Book about the business side of art. Ideally, your art would be displayed in a gallery where people will buy it, but galleries themselves face intense economic pressures and they need to sell most of their art in order to break even. Therefore, most artists need to do a lot of thinking like a businessman, such as networking with potential buyers of their type of art, doing social media, reaching out to writers and bloggers, and setting up websites with a good public image.
There are a lot of not so obvious places to display artwork, including festivals, college art galleries, regional museums, artists, own studios, hospitals and hotels, etc. A lot of them serve to get exposure for the artist more than to sell art. When talking to you potential buyers, be professional and be willing to talk about art to non-experts without getting offended. Steer the conversation in a positive direction when asked basic questions like “how long does it take to make the art?”
Some ways to make money other than selling art: licensing art to use in commercial products is one way, allows you to collect royalties for some time after, depending on how well the product sells. When selling prints, it’s good to have a certificate of authenticity to limit the supply. Another is renting out art instead of selling, although there is a risk of the art getting damaged or the renter not giving it back. This is especially risky when dealing with renters in other countries because of foreign laws and getting it back is even harder.
Artists often partnered with dealers to handle the business side of things, typically they take a 50% cut (which may be unfair if the art is expensive to produce). Often the relationship goes sideways: dealers don’t pay the artist or don’t return unsold work, and the legal system is so expensive that artists have no recourse other than beg and hope for the best. In some situations, mediation is a cheap alternative to suing. Various legal issues can involve artists: disagreements between the artist and the dealer as mentioned, also buyer modifying the artwork in a way that the artist dislikes; depiction of copyrighted logos in art (eg: painting of Times Square); art that is too similar to other artists’ work (here there is a large gray area of fair use law).
Most artists struggle to find a job after finishing art school. One way to improve your skills while making some money is to become an assistant of an already established artist – this will teach you skills but they typically don’t want you copying their style. Teaching is another way, sometimes can run into issues where art becomes controversial, but also, some people find that teaching is more rewarding than making art. Artist in residence programs (in museums, galleries, schools, etc) offer some facilities for the artist in exchange for teaching and community work. Artist often use materials that toxic and require special ways to dispose of environmentally; they may cause obscure health problems that are hard to diagnose.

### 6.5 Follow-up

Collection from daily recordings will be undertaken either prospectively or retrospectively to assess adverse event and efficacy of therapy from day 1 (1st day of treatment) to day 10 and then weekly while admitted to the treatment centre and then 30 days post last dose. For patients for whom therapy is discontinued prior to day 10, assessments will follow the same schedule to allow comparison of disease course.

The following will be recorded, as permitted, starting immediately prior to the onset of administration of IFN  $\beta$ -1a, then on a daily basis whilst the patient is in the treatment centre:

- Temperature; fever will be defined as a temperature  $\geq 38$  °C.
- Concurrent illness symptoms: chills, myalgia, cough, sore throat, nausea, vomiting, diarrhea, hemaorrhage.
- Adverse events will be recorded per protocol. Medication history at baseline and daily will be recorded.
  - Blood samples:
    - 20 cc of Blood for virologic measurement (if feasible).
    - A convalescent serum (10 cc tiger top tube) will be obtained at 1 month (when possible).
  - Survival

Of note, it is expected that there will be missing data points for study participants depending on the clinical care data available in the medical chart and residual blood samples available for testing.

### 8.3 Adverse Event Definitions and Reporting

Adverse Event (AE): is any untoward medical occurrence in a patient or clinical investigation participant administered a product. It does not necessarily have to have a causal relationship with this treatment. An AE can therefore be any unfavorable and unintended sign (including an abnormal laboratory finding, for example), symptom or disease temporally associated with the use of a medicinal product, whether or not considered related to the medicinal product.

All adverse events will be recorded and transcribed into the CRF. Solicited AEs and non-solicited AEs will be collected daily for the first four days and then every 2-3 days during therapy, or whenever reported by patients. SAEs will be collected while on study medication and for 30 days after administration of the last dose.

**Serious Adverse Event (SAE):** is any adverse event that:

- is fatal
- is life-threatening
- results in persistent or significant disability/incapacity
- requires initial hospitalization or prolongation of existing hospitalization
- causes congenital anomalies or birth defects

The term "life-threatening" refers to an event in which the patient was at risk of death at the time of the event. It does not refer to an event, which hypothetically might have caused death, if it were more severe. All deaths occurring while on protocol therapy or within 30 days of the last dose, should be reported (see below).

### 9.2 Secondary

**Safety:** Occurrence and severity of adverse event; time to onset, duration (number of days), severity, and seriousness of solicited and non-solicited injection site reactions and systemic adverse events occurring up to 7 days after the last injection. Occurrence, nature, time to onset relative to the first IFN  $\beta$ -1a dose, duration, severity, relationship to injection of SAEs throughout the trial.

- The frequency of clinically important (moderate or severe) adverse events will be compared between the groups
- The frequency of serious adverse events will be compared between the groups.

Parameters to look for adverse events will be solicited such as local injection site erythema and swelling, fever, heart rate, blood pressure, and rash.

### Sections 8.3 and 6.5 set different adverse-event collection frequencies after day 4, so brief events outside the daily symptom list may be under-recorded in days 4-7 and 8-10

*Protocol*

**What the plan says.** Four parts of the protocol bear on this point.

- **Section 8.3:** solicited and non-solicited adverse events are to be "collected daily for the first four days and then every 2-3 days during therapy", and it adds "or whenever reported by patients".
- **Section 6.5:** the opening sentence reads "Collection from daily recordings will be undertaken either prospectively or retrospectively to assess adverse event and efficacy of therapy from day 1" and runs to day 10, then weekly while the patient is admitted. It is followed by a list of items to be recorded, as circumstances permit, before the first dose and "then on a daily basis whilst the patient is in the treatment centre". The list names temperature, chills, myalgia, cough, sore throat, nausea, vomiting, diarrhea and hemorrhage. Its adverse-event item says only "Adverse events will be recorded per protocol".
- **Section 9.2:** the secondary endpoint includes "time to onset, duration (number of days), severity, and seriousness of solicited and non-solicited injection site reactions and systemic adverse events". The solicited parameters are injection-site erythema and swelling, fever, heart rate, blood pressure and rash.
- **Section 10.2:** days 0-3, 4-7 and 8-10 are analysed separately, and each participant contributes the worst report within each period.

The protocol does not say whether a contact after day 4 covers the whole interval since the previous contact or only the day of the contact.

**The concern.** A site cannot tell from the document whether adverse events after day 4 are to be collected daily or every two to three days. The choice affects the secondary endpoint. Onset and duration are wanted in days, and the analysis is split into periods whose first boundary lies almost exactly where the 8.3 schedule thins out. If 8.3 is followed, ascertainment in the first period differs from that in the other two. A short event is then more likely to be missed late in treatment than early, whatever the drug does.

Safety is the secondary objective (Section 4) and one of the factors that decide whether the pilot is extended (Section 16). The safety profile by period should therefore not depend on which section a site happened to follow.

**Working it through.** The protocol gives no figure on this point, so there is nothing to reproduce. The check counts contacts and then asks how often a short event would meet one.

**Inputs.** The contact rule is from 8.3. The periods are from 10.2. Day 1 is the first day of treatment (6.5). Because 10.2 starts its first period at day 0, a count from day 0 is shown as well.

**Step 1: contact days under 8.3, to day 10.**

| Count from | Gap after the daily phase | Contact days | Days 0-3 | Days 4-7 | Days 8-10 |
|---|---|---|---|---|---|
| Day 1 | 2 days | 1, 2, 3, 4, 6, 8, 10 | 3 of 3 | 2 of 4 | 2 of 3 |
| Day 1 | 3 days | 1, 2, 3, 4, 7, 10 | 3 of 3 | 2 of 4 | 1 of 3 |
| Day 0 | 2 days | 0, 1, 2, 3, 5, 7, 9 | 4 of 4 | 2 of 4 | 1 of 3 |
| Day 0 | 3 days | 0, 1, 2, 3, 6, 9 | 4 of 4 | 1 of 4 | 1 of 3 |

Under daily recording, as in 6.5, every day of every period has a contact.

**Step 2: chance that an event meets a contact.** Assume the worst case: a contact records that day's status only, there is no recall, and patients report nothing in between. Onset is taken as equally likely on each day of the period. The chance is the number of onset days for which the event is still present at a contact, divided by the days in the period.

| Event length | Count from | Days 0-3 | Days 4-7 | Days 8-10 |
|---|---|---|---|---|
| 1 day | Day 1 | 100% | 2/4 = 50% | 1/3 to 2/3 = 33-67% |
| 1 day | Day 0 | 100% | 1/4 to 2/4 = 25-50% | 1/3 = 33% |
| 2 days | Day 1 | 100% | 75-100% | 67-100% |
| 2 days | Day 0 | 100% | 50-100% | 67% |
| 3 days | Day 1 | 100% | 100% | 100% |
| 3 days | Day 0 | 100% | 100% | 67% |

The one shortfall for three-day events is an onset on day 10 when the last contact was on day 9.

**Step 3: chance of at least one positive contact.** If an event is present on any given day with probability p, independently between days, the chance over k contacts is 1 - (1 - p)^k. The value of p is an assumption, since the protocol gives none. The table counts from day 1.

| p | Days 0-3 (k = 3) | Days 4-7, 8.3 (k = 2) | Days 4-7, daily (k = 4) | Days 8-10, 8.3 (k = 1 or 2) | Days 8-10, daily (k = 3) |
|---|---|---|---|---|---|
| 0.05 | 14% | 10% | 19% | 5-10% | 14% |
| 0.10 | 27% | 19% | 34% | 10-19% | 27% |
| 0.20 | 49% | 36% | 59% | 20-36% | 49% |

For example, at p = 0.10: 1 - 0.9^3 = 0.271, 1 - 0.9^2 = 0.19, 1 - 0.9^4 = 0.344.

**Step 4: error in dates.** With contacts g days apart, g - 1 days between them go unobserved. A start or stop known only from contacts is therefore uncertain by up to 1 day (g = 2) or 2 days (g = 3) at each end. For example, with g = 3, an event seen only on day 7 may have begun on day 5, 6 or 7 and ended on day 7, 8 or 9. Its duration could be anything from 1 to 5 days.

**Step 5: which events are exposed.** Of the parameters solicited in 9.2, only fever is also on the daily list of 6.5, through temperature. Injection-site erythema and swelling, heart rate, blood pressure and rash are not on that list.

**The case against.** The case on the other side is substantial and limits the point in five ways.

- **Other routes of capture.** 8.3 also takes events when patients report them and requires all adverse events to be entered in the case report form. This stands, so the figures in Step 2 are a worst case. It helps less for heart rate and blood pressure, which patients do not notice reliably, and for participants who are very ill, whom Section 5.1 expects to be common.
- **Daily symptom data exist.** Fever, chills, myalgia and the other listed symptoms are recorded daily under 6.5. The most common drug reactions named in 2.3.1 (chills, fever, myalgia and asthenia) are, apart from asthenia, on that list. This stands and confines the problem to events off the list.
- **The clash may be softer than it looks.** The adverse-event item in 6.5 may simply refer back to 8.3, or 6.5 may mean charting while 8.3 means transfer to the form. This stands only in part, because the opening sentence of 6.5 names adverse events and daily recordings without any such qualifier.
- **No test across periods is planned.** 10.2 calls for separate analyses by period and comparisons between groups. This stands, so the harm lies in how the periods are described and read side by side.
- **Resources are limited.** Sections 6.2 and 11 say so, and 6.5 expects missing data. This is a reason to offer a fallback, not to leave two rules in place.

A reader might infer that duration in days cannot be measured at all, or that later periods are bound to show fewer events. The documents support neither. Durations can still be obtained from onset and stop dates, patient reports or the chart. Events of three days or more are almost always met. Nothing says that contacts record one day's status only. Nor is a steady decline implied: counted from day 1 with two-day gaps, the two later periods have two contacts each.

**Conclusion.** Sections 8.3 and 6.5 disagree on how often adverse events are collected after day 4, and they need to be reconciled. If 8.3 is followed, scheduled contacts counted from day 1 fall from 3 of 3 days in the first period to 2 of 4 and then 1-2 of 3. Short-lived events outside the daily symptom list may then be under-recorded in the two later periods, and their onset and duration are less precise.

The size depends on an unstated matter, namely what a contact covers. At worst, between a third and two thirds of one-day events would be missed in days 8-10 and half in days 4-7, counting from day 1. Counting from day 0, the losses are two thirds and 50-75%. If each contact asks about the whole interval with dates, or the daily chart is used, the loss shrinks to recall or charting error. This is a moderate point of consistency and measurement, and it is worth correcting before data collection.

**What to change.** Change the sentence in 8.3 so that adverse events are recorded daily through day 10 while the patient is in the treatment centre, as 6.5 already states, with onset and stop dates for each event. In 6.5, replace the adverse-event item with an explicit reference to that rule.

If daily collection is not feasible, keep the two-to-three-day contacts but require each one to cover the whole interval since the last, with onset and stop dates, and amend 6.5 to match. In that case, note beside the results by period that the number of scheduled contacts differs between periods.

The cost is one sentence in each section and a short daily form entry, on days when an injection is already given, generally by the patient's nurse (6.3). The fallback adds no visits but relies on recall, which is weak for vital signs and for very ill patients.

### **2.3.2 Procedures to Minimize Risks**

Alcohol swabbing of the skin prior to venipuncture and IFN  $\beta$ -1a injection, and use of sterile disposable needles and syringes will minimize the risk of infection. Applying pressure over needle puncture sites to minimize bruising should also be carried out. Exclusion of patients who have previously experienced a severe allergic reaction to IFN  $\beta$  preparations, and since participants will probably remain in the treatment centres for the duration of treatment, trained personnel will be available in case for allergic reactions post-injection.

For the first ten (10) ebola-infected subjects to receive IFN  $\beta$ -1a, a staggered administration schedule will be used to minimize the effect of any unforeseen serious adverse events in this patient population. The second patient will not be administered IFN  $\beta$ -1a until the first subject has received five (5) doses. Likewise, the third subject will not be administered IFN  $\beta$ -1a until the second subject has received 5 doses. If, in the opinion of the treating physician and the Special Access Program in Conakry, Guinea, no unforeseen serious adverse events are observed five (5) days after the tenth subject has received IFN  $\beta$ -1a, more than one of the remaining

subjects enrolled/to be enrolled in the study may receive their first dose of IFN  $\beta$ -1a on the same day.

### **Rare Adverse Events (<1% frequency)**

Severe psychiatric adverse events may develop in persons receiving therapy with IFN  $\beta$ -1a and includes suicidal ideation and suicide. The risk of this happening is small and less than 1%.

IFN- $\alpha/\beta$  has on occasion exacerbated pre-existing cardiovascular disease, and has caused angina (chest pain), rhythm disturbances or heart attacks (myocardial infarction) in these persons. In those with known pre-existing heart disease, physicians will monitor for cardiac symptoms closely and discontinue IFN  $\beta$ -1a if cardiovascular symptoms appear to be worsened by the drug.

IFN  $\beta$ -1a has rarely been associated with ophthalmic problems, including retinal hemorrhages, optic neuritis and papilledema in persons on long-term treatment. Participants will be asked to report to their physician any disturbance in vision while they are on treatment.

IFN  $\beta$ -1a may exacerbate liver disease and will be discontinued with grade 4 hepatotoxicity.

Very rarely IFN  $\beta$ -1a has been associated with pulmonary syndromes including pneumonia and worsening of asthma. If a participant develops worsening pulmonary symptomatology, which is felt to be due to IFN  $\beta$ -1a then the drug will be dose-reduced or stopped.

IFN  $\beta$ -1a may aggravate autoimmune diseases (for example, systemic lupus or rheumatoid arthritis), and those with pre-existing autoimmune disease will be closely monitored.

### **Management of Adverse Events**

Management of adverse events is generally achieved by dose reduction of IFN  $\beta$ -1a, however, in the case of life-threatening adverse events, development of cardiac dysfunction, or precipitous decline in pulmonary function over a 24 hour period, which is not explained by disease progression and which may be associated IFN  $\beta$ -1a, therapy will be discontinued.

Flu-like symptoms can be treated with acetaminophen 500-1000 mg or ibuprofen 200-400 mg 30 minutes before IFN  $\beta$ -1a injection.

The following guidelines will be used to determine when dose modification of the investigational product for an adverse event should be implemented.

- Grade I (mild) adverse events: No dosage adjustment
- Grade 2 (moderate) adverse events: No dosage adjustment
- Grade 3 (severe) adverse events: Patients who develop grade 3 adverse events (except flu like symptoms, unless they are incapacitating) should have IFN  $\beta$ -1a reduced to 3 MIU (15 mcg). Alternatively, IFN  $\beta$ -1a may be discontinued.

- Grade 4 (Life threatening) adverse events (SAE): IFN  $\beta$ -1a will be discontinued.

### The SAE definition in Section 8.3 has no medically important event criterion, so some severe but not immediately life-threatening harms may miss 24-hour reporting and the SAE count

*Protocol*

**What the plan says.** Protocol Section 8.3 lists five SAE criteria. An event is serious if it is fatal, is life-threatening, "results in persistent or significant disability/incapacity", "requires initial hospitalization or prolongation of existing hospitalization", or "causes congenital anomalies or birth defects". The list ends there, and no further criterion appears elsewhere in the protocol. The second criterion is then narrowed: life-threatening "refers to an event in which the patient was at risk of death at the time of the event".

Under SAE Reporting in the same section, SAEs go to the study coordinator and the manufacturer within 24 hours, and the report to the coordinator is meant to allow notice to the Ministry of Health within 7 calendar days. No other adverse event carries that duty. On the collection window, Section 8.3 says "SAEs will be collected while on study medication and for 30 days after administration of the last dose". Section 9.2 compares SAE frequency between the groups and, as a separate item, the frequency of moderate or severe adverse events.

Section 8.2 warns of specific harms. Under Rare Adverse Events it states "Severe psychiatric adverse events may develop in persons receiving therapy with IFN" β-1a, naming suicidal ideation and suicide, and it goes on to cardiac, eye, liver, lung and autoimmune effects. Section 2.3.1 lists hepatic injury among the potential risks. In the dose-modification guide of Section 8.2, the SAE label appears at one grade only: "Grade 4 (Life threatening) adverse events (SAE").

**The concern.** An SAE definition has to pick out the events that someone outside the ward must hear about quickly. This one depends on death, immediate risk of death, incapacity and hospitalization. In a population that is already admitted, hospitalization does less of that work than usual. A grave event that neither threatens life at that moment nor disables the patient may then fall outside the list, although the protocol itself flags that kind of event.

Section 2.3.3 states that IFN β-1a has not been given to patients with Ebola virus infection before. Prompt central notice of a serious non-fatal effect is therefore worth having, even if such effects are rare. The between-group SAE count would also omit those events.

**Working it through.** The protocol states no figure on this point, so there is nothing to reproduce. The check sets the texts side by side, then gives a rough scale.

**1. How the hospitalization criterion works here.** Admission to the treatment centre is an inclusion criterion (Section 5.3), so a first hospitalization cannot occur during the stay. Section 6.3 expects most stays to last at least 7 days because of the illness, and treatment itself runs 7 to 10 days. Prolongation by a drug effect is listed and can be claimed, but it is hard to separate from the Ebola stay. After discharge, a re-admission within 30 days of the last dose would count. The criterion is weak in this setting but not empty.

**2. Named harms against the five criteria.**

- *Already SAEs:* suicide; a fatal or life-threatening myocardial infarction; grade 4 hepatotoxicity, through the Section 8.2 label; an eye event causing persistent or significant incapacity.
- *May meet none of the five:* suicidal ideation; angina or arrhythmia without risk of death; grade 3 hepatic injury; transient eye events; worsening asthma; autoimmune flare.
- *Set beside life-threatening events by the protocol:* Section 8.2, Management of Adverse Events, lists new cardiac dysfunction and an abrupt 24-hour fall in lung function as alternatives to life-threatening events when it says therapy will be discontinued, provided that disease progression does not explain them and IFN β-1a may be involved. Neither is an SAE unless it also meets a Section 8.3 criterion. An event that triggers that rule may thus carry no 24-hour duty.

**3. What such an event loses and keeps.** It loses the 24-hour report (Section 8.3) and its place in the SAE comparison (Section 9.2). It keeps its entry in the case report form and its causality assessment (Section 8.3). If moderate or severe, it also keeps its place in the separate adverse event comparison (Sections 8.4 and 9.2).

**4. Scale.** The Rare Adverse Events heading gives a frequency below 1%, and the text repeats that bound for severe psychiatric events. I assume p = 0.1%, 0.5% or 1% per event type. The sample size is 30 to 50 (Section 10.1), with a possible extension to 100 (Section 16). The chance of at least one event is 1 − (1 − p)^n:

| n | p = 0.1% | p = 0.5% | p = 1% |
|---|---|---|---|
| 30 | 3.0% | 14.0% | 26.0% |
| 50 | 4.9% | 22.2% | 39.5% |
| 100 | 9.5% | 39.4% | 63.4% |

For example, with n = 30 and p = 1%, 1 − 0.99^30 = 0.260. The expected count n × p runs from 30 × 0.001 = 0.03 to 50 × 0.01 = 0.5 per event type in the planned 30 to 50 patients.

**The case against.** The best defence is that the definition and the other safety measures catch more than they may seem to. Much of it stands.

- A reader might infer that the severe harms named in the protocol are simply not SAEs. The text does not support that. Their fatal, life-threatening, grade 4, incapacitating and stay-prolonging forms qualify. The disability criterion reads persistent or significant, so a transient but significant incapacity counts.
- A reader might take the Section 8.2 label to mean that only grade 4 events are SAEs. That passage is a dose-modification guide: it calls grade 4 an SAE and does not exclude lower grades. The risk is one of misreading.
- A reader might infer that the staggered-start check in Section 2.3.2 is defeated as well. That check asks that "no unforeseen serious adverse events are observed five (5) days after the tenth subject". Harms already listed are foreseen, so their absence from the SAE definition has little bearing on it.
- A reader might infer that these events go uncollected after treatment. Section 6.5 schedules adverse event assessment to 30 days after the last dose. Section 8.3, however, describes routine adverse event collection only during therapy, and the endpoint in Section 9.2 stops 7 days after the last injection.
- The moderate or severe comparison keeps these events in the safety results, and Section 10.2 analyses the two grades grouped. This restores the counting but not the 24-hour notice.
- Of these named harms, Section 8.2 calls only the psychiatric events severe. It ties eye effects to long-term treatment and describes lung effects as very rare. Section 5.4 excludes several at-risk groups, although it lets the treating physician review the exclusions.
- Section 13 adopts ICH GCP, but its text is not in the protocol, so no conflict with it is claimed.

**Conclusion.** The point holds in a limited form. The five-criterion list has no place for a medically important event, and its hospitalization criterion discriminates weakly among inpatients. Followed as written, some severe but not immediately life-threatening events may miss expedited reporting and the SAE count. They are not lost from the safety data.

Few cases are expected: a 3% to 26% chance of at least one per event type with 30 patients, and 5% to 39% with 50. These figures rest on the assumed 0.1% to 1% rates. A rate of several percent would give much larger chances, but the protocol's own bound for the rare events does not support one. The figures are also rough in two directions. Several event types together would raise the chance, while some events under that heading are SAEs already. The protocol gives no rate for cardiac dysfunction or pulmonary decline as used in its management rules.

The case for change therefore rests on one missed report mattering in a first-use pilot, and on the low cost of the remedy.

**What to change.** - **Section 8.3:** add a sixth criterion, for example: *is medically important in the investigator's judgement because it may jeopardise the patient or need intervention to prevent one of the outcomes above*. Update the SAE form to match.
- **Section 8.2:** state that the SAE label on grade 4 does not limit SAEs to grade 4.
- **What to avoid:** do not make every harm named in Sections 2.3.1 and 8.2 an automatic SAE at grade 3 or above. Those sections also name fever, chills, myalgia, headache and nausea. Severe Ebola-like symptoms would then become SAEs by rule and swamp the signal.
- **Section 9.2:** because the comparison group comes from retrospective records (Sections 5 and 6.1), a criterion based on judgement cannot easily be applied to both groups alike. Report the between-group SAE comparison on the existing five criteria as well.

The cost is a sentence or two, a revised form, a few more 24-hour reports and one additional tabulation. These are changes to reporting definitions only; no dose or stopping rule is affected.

Artists have many difficult periods in their life, such as the feeling of nothingness when a major exhibition is finished, handling criticism, dealing when your art becomes controversial, problems with your spouse who is also likely to be an artist, etc. When an artist dies, typically the value of their art decreases since the artist cannot do the work of selling it. However, problems arise when the tax authorities and descendants can’t agree on how much the remaining art is worth.
Overall, I felt the tone of this book was overwhelmingly negative: it’s essentially a list of everything that could go wrong in an artist’s career or personal life. About half the chapters are related to business of art (it’s sort of assumed that artists are bad at business and want to focus on their art, yet business is a crucial aspect of becoming successful); the other half are assortment of ways that people can screw you over: your dealer, galleries, other artists, lawyers. your spouse, etc, and there is fairly little positive things that the author has to say about this subject. It is generally stereotyped that becoming an artist is not an especially lucrative career, and this book hammers home all the other problems with being an artist that you might not have thought about.